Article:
Mitch McConnell, in wave form.

If Democrats Lose Senate, They May Not Get It Back

Francis Wilkinson writes editorials on politics and U.S. domestic policy for Bloomberg View. He was executive editor of the Week. He was previously a national affairs writer for Rolling Stone, a communications consultant and a political media strategist.
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Democrats curse their luck in 2014 -- a midterm in a president's (often) grim sixth year, with most of the competitive races taking place in states won easily by the last Republican presidential candidate. Low presidential approval ratings in states that Democrats need to win -- Obama is at around 38 percent in Iowa, a state he won in both 2008 and 2012 -- are not leavening the mood.

Democrats have been consoling themselves by thinking of 2016, when they expect to have a strong presidential candidate and a much improved playing field. Many more Republican seats (23) than Democratic seats (10) will be contested that year, and the electorate is expected to swell with liberal presidential voters who are often AWOL in nonpresidential years. So 2016 should be as good for Democrats as 2014 is bad.

Unless, that is, 2014 is really, really bad. How bad? The data folks have been pretty cautious to date. But now election analyst Stuart Rothenberg is starting to talk "wave."

I am now expecting a substantial Republican Senate wave in November, with a net gain of at least seven seats. But I wouldn't be shocked by a larger gain.

If a wave materializes, and Democrats get wiped out across the South -- and in Iowa and Alaska, too -- the prospects for 2016 grow significantly dicier. (If Hispanic voters stay home in droves this year, and the Democratic candidate in Colorado falls, as well, it gets even worse.)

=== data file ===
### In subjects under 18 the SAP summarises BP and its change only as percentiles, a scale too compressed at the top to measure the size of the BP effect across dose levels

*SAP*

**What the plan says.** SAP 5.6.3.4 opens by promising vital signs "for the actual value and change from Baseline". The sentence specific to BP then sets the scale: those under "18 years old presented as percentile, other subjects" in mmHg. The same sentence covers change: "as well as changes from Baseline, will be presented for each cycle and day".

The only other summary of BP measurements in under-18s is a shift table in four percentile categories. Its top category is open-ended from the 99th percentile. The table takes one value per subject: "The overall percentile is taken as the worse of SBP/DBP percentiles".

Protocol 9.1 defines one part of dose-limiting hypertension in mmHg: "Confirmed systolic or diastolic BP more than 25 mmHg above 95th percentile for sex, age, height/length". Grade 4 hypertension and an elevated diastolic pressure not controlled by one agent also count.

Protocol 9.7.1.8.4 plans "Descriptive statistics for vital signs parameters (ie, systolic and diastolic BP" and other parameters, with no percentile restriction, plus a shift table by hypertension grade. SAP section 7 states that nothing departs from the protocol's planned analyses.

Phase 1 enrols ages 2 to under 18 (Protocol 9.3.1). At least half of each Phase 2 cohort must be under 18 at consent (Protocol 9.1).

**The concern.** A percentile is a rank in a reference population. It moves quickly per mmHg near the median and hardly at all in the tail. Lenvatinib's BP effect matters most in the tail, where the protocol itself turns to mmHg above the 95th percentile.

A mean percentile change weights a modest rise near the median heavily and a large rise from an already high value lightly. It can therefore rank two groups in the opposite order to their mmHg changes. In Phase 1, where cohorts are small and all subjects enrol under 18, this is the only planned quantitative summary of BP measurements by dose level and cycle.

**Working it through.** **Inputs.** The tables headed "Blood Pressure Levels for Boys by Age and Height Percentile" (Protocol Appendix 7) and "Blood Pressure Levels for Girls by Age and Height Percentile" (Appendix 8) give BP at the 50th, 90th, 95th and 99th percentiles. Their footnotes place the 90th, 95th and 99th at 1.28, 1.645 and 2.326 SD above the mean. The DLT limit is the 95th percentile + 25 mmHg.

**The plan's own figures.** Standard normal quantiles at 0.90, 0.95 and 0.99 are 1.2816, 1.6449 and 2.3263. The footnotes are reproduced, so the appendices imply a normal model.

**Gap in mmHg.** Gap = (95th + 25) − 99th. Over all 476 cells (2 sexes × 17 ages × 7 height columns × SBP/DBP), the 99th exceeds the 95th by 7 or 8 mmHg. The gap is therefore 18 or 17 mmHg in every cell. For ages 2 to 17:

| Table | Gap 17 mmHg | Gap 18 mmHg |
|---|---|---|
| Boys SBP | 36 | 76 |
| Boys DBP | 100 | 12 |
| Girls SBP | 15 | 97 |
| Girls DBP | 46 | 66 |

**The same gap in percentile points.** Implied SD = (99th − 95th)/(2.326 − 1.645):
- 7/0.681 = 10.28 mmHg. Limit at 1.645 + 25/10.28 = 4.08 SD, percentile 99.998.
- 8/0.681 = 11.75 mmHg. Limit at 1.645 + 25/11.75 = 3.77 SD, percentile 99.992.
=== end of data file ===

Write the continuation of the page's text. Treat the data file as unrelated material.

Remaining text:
In 2016, Republicans will be fielding candidates in some inhospitable territory, including Pennsylvania, where the incumbent Republican governor is getting clobbered this year, and Wisconsin, where a Republican governor is currently hanging on by the skin of his union-grinding molars. Republican-held seats in Illinois and New Hampshire will also be in play.

Democrats, however, will be defending seats including the one held by Majority Leader Harry Reid of Nevada, who barely survived his last outing against a weak challenger, and Senator Michael Bennet of Colorado, whose political prospects seem pretty variable.

If Democrats lose six seats this year, they will lose the Senate but still be well positioned for a comeback in 2016. (Besides, a fractious 51-49 Republican majority may make Senate Republican leader Mitch McConnell wish he'd never been born.) If Democrats lose eight or nine seats, 2016 will suddenly look like a whole lot less fun.

This column does not necessarily reflect the opinion of Bloomberg View's editorial board or Bloomberg LP, its owners and investors.

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